Integro finds new ways to scan items faster than the human eye
By Paris Goodnight
With business moving at the speed of light these days, it takes a high-tech operation to keep track of products going through the manufacturing process.
That’s where Salisbury’s Integro Technologies Corp. comes in. Shawn Campion’s Lee Street business sets up optical systems that scan production lines for any number of products to see if one item in the blur of many needs to be pulled because it doesn’t meet specifications.
It’s something no human could do at the speed items like soft drink bottles move down a line. But Campion is quick to point out that his business isn’t meant to just cut out workers. Instead, it’s to get better results from people who can look at the small percentage of items removed from a production line and figure out what caused the anomaly.
“Humans use a more discerning eye,” Campion said. “We streamline the process. If a human does it, it’s more dangerous.”
That’s especially true in heavier operations, such as one that involves making wheel rims that weigh about 25 pounds each. He showed two versions of the product ó a before and after finished wheel ó that they keep on site here, as they do all products they work with.
Then he logged on to a view of the actual production facility in Ohio that can be monitored with computations down to milliseconds over the Internet. That’s why he’s also a big supporter of Salisbury’s plans to get into the fiber optics business because it would make his work flow much faster over the Internet.
Integro’s own Web site is www.integro-tech.com.
Campion says Integro products can monitor anything that’s machine made, but the company doesn’t get into things like weeding out fruits or vegetables.
Applications have been used to make sure stickers go on bags of pet food correctly so they don’t cover up the brand name or on CDs so they don’t obscure the artist’s face. Integro has also worked in postal sorting.
“It locates the barcode, like a high-end supermarket scanner,” he said.
Campion, a Pennsylvania native and 1996 Penn State graduate, joined his brother, Thomas, in the business in 2005. His brother originally started it in 2001. Campion is a mechanical engineer by training, but said you need a good background in physics and software programming in his line of work.
Starke Farley, another engineer, is a minority shareholder with the Campion brothers in Integro.
He could have set up shop just about anywhere he wanted, but he picked Salisbury and moved around a bit before settling into the leased flex space set up in a warehouse project that Glenn Ketner and his son, John, are renovating along Lee Street.
Campion also said other service businesses like Integro would be well served in picking sites in Salisbury, noting its proximity to interstates and major airports from Charlotte to Raleigh.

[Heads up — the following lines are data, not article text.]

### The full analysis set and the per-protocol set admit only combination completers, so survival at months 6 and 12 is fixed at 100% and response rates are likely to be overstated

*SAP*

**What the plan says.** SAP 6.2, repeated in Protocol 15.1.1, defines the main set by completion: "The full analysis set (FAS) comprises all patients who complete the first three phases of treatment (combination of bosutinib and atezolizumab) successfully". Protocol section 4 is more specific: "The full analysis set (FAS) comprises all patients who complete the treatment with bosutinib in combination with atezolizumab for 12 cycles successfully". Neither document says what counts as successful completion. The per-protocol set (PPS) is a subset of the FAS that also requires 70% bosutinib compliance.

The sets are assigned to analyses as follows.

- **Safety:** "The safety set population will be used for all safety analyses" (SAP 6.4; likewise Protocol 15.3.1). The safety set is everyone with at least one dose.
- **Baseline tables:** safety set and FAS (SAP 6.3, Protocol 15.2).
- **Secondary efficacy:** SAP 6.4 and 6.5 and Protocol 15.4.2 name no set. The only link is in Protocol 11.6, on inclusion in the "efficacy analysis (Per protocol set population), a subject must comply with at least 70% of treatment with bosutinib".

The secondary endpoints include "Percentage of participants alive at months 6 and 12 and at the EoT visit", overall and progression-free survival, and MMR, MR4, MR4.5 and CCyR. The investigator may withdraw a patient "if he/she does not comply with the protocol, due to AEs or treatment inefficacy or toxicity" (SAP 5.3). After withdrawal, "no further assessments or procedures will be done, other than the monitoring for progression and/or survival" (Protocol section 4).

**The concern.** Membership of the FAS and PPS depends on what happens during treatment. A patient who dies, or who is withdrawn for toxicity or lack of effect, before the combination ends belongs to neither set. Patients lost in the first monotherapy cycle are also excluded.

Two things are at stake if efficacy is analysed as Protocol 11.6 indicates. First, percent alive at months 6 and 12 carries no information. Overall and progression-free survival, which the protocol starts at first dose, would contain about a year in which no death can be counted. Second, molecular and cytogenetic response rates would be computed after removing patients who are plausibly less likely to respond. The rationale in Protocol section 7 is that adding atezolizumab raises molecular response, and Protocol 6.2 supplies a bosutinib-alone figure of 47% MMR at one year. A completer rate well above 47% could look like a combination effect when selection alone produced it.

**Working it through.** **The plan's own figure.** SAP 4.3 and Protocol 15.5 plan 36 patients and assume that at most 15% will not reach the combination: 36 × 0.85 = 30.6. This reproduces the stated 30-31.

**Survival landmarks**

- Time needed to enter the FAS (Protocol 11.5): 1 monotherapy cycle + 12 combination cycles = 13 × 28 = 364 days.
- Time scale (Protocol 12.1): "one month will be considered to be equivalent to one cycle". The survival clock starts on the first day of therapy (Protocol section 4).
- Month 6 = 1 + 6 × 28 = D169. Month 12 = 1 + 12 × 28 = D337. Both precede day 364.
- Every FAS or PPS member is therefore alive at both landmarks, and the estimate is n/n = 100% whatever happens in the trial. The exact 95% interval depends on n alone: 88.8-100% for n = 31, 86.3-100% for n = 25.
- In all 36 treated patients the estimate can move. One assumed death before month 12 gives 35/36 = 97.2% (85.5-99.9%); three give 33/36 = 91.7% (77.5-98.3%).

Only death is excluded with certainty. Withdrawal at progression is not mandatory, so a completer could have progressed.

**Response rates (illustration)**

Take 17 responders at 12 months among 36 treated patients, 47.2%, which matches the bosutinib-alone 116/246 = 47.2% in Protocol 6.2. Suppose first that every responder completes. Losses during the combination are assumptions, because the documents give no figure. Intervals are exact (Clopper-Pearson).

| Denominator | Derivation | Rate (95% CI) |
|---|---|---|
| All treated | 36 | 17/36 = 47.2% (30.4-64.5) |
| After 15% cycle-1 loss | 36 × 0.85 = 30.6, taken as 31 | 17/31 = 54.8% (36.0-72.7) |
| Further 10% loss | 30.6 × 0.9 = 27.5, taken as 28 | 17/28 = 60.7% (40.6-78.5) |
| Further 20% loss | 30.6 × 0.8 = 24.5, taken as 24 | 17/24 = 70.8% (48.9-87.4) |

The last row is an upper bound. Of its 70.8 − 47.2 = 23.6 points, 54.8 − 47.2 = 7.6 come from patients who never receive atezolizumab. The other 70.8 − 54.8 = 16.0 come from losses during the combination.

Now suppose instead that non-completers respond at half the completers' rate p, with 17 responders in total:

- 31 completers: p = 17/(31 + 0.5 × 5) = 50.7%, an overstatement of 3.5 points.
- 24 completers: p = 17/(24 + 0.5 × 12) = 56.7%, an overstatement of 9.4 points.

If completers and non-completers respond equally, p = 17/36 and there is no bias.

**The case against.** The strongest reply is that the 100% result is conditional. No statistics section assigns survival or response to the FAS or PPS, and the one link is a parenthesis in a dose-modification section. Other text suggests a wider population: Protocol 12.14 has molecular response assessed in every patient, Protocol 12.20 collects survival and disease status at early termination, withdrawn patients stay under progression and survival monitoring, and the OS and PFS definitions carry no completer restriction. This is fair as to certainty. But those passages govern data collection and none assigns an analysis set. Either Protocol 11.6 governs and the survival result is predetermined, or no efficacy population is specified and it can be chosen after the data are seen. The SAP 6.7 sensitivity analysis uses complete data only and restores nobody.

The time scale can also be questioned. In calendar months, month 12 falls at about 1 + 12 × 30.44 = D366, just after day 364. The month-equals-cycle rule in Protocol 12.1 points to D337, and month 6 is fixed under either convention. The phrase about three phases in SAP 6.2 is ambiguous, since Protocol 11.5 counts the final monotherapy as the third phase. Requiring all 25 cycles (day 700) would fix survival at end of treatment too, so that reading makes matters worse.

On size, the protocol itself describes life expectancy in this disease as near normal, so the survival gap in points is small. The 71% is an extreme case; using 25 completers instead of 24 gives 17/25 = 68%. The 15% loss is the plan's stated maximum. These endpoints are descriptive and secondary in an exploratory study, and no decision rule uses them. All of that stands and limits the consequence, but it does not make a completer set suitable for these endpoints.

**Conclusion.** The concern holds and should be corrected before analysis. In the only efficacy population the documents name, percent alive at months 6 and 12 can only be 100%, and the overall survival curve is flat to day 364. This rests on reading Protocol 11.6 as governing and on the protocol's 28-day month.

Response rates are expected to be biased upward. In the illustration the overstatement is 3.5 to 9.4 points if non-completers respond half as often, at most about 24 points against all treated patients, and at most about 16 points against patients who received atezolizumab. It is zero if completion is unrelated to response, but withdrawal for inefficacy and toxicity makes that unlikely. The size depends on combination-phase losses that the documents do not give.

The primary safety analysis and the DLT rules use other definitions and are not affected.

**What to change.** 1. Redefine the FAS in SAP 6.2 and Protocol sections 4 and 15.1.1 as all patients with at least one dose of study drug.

He worked for a while from the renovated Cheerwine building across the railroad tracks, and was close to picking another site before locking in on the Ketners’ site along a planned Rail Walk multipurpose development.
“We saw the potential and came to an agreement quickly,” said Campion, who added flex space (with a warehouse/office combination) isn’t always easy to find.
While much of the 2-foot-thick brick walled structure was sound, other areas of the 9,000 square foot site ó like the roof ó needed a lot of work. The metal window frames were in good enough shape to use, but all new glass went in and some bricked-over windows were reopened to allow more light in. From those windows, Integro workers can look out over where Jimmie Blackwelder helped spread the fame of local barbecue from one of his original restaurants along the railway line.
That’s spot where his wife, Leah, has been urging him to let her put in some flowers. They have two children, Kerry and Abby.
Campion said construction workers did an extraordinary job in getting the site ready to move in within about 10 weeks.
Integro only has seven employees total, with four working in Salisbury. But Campion said his company and the new office/production site have “tons of room for expansion.”
The building was last used by a cut/sew manufacturing operation, but its original purpose after being built in the 1920s was as a wholesale grocery setup along the railroad tracks.
Glenn Ketner said much of the space had to remain in its original state, such as beams being exposed, for the project to be eligible for tax credits.
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Integro is a systems integrator, merging software with items like a $4,500 lens that offers a 99.9 percent true view. That’s what is needed to scan things like 1,500 bottles moving down a production line every minute for flaws that may be a 10,000th of an inch. Campion said Integro has done work for Coca-Cola in the past and now is involved with PepsiCo.
Campion showed off circuit boards that create a standalone computer that attaches to the lens, along with drill presses, wiring and other equipment needed to build products for the manufacturing processes of each customer.
Integro uses a lot of products made by Cognex, Campion’s former employer and the world leader in the industry. “We program their devices,” Campion said. “We make them a lot of money.”
Contact Paris Goodnight at 704-797-4255 or firstname.lastname@example.org.
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